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HARRISBURG — A top official and longtime ally of Gov. Josh Shapiro who abruptly resigned this week had been accused months earlier of sexually harassing a fellow administration employee.
Mike Vereb, Shapiro’s former secretary of legislative affairs, was named in a complaint filed with the Pennsylvania Human Relations Commission. The document, obtained by Spotlight PA and dated May 26, details alleged harassment dating back to February, soon after the start of Shapiro’s administration.
Spotlight PA is not naming the person who filed the complaint. The complainant declined to comment.
The complainant shared the filing with the commission in a text message to state Rep. Abby Major (R., Armstrong) in July 2023, according to screenshots of the conversation with the lawmaker reviewed by Spotlight PA. It is unclear how far the complaint against Vereb progressed through the Human Relations Commission. He declined to comment.
Manuel Bonder, a spokesperson for Shapiro, said Thursday that while the administration “does not comment on specific personnel matters, it takes allegations of discrimination and harassment seriously.”
Bonder referenced a policy in place in the governor’s office that details a process for investigating complaints of harassment or discrimination, and called it “robust.”
“These procedures are implemented whenever complaints of discrimination or harassment are made and provide detailed guidance to help ensure that allegations are promptly and fully investigated and that employees feel comfortable to report misconduct,” Bonder said.
He added, these procedures “expressly recognize” that employees might report allegations to entities like the Human Relations Commission, and that “reports made to those entities are addressed in accordance with the law.”
After a complaint is filed with the commission, the commission holds a “fact-finding conference” in which the complainant and respondent are able to present evidence. However, these conferences may not be held if all the parties in the case do not cooperate.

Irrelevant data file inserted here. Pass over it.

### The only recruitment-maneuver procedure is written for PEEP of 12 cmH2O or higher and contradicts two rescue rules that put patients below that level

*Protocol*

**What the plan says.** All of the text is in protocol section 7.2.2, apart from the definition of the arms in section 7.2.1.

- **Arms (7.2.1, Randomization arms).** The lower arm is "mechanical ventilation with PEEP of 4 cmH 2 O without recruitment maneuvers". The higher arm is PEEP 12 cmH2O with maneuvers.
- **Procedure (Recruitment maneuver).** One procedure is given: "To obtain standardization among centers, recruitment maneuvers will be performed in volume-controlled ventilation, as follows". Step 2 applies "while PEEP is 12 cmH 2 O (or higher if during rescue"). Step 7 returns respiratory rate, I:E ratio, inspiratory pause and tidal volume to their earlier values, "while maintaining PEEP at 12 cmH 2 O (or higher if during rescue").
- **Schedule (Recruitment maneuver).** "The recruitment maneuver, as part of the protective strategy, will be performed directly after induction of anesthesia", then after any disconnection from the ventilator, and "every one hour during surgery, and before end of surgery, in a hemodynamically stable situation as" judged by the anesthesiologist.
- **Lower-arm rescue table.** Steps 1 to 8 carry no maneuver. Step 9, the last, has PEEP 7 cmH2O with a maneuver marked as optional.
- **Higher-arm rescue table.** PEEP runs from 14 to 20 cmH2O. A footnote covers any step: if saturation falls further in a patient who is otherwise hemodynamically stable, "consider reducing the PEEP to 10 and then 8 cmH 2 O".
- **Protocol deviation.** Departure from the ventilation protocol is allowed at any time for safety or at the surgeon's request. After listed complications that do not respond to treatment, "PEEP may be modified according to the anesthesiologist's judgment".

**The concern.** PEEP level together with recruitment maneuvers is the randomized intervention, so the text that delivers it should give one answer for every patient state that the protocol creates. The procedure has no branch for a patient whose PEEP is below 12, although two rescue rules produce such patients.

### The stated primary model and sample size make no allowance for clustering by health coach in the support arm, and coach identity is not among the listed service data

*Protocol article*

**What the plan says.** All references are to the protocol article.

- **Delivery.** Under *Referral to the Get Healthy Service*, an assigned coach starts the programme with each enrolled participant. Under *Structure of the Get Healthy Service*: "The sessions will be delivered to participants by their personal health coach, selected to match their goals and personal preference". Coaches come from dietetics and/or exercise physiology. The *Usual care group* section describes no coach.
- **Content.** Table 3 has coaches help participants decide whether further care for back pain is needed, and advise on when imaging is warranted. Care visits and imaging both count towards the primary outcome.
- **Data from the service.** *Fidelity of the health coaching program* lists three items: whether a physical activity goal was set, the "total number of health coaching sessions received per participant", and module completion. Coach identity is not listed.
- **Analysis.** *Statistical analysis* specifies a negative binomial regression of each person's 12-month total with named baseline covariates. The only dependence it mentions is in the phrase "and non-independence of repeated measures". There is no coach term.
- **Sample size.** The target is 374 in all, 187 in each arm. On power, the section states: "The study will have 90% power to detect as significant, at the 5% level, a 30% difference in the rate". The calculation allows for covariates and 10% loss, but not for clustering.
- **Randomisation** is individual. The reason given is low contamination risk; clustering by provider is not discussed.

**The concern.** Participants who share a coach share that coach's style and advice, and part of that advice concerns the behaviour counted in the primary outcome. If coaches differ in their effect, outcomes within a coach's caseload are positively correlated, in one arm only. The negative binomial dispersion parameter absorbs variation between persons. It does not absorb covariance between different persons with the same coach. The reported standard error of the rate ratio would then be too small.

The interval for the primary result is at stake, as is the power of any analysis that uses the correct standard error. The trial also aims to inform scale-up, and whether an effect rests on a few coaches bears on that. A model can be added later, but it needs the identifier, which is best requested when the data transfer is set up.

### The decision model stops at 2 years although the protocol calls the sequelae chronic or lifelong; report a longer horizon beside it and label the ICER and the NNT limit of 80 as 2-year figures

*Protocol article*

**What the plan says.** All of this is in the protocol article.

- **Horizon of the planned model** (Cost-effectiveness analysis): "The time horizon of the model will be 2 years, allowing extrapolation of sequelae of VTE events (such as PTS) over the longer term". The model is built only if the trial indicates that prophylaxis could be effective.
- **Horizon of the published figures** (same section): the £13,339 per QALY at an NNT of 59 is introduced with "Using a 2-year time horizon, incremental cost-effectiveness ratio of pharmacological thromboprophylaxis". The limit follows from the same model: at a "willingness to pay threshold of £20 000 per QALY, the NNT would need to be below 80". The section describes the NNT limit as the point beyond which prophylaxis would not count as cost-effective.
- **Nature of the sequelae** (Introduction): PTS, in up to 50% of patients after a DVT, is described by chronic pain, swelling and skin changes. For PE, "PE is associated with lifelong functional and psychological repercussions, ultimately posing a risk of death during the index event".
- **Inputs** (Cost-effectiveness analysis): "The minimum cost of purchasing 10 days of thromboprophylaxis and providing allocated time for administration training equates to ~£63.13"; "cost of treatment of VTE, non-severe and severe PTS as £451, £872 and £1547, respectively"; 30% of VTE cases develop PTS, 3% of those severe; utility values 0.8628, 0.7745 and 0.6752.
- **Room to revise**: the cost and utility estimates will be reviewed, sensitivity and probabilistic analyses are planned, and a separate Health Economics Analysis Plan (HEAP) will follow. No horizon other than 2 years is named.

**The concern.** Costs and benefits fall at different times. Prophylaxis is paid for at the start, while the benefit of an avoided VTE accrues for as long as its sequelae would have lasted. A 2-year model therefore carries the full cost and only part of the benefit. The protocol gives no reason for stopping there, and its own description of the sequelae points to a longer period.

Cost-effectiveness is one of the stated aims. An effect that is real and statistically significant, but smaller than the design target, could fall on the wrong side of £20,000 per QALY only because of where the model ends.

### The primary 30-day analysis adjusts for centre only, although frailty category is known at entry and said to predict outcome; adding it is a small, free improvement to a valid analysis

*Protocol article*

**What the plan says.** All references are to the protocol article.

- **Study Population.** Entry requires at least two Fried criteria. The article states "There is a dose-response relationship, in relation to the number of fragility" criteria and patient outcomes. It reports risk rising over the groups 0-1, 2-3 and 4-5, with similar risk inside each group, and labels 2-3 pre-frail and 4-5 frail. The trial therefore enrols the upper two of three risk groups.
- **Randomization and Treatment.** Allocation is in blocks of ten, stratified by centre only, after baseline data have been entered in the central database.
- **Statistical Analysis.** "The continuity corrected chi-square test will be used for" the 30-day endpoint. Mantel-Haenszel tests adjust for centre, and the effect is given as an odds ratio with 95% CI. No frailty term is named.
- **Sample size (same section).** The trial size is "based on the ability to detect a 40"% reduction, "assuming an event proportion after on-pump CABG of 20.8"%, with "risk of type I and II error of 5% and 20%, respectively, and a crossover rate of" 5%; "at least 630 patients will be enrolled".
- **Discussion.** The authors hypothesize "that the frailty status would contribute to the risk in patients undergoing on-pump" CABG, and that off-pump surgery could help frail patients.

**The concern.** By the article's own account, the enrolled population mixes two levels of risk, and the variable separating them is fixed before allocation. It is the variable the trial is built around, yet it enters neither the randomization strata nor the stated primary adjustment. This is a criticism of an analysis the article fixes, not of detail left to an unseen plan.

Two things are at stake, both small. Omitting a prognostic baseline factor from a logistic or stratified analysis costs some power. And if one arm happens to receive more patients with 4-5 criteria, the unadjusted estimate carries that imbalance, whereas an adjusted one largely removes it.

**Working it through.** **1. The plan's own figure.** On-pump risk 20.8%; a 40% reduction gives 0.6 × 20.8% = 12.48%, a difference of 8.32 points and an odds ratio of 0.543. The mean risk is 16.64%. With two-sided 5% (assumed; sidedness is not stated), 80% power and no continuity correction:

Parties can choose to settle their case at this stage, or can do so later during the commission’s investigation of the case or at conciliation. If there is no resolution, cases can proceed to a public trial.
Amanda Brothman, a spokesperson for the commission, told Spotlight PA in an email that, “As part of the PHRC’s complaint and investigation process, parties may choose to settle privately at any point,” and noted that all agreements are unique.
Chuck Pascal, an attorney representing the complainant, said he “cannot confirm the contents or authenticity of any alleged complaint, draft complaint or written statement.”
Pascal, who also chairs the Armstrong County Democratic Party, added, “We also cannot at this time confirm the existence of any settlement, agreement, or other resolution of this matter.”
According to the complaint, Vereb allegedly made inappropriate, lewd, and sexually suggestive comments to the staffer, and retaliated when they objected. The staffer said they shared their concerns about Vereb with Human Resources representatives and Shapiro aides in March, shortly before leaving their position.
Following Vereb’s resignation Wednesday, the governor’s press office issued a statement confirming the departure and saying that Vereb would be officially replaced in early October. The statement made no mention of the allegations or the complaint.
Vereb, who served as secretary of legislative affairs, has been closely linked with Shapiro for decades. The two are both from Montgomery County and served together in the state legislature, Vereb as a Republican and Shapiro as a Democrat.
Vereb chaired the Montgomery County GOP committee during Shapiro’s tenure as a county commissioner. When Shapiro was elected attorney general in 2016, Vereb was the only person not involved in Democratic politics or Shapiro’s campaign to be appointed to his staff.
When Shapiro was elected governor, he again brought Vereb on board as one of the few Republicans among his top staffers. As secretary of legislative affairs, Vereb served as Shapiro’s primary liaison with the legislature, helping to negotiate the politics of the chamber and win support for the governor’s priorities.
In the official statement, the governor’s press office said Vereb’s role would be filled on Oct. 2 by T.J. Yablonski. Yablonski currently serves as a senior advisor in the governor’s office, but he is better known as a frequent political placeholder who has, in recent years, been nominated to fill dozens of positions to meet timing requirements while the administration looked for permanent officeholders.
Yablonski’s nominations have included state boards that oversee industries like cosmetology and podiatry, prominent positions like state victim advocate, and county positions like coroner and sheriff.
In the statement shared by the administration Wednesday, Shapiro Chief of Staff Dana Fritz said Yablonski “brings over a decade of experience serving Pennsylvanians and a deep knowledge of state government to this role.”
She also had positive words for Vereb.
“Mike has spent decades serving our Commonwealth,” Fritz said in the statement shared by the administration. “Mike has been a key member of our team and thanks to his dedicated service, the Governor’s Office is prepared for the work ahead. We wish Mike all the best and we’re grateful for his service.”
Shapiro himself was not quoted in the release.
Spotlight PA reporter Angela Couloumbis contributed reporting.
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